Why Minorities Need Social Security More

Source: Social Security Administration

The U.S. population is in the midst of a transition from predominantly white to one in which “minorities” will one day be the majority.

A Social Security Fact Sheet recently published by the Center on Budget and Policy Priorities in Washington throws a fresh perspective on the program, which provides the financial bedrock for most retirees. It shows that the program is even more important to African-Americans and Latinos than it is for white Americans.

Seventy-three years after Ida May Fuller became the first person to receive a Social Security check, on Jan. 31, 1940, Social Security provides more than half of the retirement income received by about two out of three elderly white Americans. But many more – about three out of four – African-American and Latino retirees rely on Social Security for more than half their income.

 

The obvious reason is that minorities earn lower incomes on average while they are working, according to Kathy Ruffing, a senior fellow at the Center, and that has “hampered their ability to save for retirement.”

Congress intended Social Security to be a progressive program that benefits lower-income individuals more. The Social Security Administration’s (SSA) formula for calculating the monthly check is designed to replace a larger share of the employment income of, say, a maintenance worker who has retired than it does for a retired corporate executive. …Learn More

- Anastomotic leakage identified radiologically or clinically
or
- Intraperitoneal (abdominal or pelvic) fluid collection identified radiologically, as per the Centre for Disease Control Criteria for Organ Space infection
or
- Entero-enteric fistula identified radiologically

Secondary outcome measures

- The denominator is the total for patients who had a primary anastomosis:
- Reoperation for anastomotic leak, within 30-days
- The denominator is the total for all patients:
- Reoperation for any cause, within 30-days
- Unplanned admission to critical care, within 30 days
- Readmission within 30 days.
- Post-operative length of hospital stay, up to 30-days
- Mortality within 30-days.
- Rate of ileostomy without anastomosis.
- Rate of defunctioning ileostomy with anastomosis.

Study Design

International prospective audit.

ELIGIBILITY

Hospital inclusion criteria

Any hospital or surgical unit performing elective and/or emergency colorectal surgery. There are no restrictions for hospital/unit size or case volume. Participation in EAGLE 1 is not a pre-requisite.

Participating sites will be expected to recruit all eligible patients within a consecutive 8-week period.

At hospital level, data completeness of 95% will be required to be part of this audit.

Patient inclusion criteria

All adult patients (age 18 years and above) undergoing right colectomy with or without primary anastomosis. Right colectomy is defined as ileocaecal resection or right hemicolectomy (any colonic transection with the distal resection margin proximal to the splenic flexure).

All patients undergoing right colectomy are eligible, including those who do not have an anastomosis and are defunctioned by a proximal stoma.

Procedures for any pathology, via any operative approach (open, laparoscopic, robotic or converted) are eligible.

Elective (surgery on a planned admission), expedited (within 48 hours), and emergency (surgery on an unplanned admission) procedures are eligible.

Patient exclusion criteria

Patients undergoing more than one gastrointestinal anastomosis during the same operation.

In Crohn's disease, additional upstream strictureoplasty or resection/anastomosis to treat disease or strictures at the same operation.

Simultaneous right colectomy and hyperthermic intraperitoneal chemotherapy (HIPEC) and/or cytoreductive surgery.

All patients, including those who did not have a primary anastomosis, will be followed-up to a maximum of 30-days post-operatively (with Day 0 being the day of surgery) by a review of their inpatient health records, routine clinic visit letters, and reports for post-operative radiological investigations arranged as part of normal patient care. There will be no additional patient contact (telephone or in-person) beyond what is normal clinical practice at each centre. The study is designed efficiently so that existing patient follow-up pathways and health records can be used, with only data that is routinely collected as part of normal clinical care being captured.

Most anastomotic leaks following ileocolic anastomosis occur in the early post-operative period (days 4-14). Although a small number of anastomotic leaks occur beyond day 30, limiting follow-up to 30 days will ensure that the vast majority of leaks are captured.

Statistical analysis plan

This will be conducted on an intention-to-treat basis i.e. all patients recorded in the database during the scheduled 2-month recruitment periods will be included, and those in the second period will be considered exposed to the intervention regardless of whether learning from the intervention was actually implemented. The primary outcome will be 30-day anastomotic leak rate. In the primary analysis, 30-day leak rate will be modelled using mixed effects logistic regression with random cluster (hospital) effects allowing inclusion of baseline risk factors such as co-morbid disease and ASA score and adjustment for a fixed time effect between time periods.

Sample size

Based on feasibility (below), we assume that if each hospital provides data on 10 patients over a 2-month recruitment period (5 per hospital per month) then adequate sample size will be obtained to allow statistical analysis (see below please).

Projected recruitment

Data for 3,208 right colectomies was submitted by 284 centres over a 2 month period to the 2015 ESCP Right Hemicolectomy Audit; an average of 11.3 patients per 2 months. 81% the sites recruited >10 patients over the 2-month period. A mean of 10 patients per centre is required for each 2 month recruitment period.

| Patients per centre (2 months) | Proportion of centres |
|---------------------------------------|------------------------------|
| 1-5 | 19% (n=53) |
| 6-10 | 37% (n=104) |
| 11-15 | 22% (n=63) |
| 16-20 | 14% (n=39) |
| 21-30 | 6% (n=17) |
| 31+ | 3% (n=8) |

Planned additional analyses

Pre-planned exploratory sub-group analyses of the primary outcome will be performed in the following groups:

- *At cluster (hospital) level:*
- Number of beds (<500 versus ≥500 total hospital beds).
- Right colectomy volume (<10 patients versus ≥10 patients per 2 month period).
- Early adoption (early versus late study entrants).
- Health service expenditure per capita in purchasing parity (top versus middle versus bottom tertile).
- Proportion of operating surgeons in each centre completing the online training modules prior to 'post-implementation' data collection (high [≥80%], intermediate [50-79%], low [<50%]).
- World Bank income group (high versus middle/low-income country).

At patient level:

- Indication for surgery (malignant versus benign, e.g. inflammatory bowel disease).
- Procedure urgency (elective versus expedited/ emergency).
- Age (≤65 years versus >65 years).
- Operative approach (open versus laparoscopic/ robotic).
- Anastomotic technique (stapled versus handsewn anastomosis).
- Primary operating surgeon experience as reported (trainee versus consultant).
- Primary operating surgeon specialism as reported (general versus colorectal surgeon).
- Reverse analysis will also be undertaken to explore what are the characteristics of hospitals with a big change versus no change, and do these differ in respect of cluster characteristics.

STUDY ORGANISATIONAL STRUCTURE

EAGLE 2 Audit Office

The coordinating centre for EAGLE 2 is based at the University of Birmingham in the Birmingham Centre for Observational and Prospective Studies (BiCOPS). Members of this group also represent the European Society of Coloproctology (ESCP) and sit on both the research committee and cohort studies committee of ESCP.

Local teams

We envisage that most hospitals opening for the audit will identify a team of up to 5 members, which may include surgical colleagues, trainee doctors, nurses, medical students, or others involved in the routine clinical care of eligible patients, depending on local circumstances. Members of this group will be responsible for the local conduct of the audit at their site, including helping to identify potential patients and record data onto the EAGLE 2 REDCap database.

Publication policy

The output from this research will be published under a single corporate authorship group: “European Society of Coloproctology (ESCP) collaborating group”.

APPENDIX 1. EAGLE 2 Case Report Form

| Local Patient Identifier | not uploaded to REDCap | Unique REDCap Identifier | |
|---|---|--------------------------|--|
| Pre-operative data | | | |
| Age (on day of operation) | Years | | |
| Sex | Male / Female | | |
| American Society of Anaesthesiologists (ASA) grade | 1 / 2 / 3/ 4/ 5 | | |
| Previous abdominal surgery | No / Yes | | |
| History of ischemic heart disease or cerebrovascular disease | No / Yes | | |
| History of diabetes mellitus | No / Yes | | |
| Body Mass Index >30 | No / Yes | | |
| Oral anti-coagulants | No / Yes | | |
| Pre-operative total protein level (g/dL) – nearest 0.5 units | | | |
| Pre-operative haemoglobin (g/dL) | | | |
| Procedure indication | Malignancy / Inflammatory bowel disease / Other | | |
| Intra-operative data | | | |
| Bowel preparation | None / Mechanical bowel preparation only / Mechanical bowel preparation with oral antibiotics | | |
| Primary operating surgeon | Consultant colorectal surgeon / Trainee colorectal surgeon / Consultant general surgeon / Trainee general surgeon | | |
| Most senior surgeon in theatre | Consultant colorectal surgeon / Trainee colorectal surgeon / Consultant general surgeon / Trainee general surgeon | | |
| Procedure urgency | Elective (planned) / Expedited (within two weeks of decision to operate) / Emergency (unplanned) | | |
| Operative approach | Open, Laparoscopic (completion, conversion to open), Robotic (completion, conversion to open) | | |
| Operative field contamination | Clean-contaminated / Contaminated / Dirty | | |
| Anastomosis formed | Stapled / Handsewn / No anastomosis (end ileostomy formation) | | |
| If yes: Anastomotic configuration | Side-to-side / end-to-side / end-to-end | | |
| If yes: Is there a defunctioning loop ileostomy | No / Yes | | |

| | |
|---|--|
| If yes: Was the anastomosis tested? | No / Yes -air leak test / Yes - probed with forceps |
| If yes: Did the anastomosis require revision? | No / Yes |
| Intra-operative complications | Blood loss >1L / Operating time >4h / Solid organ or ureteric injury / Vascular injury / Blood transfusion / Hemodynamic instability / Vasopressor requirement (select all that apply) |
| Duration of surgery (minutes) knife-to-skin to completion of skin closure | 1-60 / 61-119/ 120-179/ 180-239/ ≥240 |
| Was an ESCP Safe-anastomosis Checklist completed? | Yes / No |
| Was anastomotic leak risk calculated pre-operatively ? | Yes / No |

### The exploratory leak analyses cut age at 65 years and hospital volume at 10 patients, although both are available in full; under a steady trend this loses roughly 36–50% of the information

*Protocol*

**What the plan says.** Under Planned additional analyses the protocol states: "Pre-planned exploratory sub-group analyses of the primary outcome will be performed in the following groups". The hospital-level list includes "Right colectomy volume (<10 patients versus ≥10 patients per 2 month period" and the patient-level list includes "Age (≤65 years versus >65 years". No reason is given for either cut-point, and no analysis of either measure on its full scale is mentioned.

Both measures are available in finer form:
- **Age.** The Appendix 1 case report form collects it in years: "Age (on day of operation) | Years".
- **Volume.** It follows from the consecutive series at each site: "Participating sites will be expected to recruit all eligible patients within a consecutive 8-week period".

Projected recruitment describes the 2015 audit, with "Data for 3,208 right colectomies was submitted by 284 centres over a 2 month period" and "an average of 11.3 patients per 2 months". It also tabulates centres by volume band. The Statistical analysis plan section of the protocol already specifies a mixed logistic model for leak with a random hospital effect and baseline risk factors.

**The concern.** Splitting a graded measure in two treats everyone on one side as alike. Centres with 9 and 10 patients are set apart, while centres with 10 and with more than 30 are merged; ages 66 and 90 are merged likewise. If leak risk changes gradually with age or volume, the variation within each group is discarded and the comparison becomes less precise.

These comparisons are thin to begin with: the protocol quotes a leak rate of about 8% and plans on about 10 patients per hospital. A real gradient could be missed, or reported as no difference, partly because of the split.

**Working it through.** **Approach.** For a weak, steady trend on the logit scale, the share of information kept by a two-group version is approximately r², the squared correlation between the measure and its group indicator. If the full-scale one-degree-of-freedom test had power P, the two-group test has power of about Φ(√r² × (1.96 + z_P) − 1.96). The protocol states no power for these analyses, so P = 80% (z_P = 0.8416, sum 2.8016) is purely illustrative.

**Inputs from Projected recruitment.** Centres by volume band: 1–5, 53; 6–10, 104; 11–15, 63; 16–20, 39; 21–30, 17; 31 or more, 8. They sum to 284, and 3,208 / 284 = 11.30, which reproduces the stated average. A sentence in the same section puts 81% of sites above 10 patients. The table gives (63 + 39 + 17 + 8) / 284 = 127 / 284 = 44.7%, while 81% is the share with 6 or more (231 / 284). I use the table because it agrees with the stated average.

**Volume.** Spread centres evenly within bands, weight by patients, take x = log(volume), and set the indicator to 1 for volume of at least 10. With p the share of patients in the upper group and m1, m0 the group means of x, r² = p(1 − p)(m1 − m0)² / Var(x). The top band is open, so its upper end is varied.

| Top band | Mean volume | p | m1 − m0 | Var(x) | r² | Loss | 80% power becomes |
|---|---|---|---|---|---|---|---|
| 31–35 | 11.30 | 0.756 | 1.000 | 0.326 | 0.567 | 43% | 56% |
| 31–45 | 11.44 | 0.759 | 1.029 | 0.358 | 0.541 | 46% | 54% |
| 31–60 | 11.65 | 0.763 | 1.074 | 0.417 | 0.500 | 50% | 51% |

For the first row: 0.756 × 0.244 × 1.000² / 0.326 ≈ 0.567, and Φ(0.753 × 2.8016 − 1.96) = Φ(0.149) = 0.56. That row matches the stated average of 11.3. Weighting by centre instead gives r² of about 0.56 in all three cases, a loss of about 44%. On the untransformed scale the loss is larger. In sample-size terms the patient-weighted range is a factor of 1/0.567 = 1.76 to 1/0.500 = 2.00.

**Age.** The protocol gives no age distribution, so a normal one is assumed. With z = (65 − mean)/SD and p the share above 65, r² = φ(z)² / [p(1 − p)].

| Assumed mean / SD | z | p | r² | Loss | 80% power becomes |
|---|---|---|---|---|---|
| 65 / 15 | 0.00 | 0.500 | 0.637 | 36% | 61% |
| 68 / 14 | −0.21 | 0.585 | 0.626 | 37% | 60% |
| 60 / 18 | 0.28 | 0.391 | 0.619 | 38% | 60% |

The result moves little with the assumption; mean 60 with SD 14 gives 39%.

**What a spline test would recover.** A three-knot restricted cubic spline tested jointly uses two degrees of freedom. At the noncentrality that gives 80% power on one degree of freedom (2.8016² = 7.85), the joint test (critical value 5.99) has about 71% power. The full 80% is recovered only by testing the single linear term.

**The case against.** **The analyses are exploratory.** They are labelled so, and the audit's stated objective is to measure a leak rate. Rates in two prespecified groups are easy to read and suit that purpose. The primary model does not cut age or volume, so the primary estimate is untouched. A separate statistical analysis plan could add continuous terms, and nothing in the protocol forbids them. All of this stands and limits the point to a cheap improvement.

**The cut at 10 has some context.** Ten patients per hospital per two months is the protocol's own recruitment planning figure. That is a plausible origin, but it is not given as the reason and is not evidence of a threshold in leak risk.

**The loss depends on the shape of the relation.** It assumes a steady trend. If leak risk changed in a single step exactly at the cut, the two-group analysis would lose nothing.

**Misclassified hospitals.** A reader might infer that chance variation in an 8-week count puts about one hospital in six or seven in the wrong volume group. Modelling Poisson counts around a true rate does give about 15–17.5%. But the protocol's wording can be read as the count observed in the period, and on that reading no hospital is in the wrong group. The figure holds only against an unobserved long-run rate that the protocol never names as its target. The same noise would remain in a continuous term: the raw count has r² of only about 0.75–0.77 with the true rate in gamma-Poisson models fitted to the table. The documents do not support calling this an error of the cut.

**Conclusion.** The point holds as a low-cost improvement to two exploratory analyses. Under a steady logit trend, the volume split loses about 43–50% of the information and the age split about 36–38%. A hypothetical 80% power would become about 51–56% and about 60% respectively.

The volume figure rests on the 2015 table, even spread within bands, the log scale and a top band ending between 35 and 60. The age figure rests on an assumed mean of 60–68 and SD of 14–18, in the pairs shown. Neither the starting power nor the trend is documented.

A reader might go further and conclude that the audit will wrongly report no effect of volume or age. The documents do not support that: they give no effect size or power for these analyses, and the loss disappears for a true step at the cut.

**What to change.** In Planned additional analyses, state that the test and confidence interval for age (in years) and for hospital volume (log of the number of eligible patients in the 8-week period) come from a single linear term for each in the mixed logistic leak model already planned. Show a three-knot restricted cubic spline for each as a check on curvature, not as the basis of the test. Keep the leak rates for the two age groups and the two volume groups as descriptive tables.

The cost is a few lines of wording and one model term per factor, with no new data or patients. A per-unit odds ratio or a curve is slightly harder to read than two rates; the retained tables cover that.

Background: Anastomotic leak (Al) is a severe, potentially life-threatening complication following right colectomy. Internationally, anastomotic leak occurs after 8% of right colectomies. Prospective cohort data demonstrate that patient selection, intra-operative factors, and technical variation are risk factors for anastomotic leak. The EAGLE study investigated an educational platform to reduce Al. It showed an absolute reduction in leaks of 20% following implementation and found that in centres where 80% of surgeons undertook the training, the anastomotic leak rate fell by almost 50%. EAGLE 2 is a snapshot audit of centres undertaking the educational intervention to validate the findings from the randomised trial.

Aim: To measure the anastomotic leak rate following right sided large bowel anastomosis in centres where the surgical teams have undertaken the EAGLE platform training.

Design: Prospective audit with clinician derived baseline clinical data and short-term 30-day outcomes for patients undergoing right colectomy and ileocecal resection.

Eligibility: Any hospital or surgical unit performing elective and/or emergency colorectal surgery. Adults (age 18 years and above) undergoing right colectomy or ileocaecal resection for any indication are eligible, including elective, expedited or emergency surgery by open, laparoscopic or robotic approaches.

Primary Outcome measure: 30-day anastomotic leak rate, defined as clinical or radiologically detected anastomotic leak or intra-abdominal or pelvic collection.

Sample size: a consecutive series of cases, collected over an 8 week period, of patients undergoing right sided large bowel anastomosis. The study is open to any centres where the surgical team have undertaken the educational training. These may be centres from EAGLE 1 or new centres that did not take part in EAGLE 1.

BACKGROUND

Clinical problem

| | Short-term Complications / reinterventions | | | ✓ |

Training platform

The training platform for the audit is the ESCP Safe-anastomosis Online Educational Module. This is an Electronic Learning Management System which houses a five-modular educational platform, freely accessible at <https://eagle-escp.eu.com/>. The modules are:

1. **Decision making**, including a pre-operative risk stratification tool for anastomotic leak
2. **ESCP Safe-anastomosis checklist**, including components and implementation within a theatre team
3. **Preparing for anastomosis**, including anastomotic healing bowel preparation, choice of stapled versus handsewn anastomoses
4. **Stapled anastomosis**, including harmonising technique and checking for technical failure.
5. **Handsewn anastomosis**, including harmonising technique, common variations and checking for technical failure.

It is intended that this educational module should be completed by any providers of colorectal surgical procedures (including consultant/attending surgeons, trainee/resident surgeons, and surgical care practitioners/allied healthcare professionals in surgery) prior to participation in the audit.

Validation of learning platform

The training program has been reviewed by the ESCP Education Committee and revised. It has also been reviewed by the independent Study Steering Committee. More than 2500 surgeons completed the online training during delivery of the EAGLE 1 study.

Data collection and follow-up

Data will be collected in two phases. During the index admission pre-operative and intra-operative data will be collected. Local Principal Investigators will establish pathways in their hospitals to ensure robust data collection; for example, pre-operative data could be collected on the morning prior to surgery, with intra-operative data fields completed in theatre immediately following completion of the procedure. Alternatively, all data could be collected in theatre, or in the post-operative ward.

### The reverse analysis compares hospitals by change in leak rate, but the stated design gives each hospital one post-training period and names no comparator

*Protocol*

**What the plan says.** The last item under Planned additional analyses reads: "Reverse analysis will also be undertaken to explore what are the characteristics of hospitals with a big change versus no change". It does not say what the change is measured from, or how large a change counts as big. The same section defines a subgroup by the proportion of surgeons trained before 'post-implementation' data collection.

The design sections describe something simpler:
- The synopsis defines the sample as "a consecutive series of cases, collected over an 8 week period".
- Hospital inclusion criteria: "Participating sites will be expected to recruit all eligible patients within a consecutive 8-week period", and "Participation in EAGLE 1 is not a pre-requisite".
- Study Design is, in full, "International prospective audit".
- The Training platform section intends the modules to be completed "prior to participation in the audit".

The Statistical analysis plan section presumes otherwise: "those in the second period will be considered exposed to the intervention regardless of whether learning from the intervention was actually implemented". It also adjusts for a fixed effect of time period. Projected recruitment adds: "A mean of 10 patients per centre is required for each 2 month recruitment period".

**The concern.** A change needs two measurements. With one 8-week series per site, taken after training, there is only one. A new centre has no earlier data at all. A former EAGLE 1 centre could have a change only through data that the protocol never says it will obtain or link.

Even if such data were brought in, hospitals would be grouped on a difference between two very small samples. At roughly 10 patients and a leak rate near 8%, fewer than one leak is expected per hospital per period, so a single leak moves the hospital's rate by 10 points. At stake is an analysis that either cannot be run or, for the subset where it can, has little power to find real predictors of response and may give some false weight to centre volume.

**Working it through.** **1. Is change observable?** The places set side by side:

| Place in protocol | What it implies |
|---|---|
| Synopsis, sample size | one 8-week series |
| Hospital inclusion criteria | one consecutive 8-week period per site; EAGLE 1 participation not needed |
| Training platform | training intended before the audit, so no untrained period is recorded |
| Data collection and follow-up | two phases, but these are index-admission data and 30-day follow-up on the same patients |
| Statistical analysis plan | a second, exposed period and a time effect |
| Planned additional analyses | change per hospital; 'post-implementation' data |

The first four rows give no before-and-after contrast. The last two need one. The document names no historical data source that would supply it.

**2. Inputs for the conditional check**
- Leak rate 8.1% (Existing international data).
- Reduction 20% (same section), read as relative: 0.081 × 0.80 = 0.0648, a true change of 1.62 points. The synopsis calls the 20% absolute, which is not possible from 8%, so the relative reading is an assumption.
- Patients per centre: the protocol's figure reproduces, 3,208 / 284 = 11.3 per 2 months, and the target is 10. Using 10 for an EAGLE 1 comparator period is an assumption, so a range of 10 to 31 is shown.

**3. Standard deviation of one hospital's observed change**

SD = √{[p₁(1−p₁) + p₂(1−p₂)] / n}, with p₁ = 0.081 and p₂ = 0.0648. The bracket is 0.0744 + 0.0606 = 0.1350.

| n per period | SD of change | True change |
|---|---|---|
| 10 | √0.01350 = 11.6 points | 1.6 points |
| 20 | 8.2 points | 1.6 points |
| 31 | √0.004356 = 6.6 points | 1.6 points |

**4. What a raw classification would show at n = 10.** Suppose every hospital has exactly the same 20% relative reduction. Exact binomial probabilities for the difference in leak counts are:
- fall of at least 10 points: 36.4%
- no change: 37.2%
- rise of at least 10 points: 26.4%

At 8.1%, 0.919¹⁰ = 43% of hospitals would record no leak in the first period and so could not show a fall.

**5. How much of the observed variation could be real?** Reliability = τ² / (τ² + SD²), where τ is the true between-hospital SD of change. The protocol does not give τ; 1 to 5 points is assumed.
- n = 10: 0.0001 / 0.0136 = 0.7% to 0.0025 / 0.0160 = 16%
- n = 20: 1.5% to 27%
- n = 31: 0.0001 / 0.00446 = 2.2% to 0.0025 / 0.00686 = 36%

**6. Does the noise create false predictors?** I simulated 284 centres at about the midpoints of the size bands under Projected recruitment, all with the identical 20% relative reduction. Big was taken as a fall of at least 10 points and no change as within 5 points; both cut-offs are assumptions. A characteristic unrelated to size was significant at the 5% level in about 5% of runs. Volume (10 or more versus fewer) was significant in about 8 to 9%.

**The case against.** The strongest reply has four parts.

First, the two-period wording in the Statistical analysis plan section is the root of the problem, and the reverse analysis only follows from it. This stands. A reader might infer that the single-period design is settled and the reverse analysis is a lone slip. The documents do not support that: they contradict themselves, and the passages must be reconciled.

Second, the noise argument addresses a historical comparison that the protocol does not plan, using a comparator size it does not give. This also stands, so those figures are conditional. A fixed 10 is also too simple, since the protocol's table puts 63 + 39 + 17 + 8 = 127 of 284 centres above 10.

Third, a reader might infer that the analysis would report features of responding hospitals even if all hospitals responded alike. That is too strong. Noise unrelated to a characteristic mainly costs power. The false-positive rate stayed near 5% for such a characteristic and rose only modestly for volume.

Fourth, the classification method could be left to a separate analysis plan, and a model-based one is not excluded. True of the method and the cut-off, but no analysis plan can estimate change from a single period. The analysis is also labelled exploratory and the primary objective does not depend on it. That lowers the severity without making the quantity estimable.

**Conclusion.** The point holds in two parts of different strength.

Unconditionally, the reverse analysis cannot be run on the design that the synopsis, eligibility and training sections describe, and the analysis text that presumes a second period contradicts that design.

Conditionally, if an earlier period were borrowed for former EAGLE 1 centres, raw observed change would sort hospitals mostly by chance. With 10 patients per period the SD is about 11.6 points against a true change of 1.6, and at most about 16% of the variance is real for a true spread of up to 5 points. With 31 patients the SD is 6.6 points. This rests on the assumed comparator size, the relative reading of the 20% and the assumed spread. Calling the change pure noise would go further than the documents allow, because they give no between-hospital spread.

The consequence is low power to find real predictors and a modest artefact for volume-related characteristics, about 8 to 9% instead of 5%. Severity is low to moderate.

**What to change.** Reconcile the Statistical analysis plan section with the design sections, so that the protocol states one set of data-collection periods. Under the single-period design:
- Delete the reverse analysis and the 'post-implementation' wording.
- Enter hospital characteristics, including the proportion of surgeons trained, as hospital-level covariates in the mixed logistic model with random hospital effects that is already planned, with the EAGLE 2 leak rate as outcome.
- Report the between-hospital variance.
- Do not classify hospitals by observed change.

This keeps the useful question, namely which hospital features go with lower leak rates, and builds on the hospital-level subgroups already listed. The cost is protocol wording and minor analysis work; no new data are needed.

Frustrations of Managing College Loans

During FAFSA season, remember this: getting the college loans is easier than managing them post-graduation.

Multiple telephone calls to Sallie Mae and the U.S. Department of Education (DOE) – and a reporter’s tenacity – were required to get to the bottom of what seemed a simple question: is my niece, a recent college graduate and special education teacher, eligible to have some of her loans forgiven?

Our maddening quest for an answer is one small example, but it raises serious concern about whether freshly minted graduates can navigate the student loan maze and figure out their best strategies for paying back their loans. Yet their success will be critical to ensuring they don’t pay more than they should and that they are able to take advantage of the federal government’s repayment and forgiveness programs.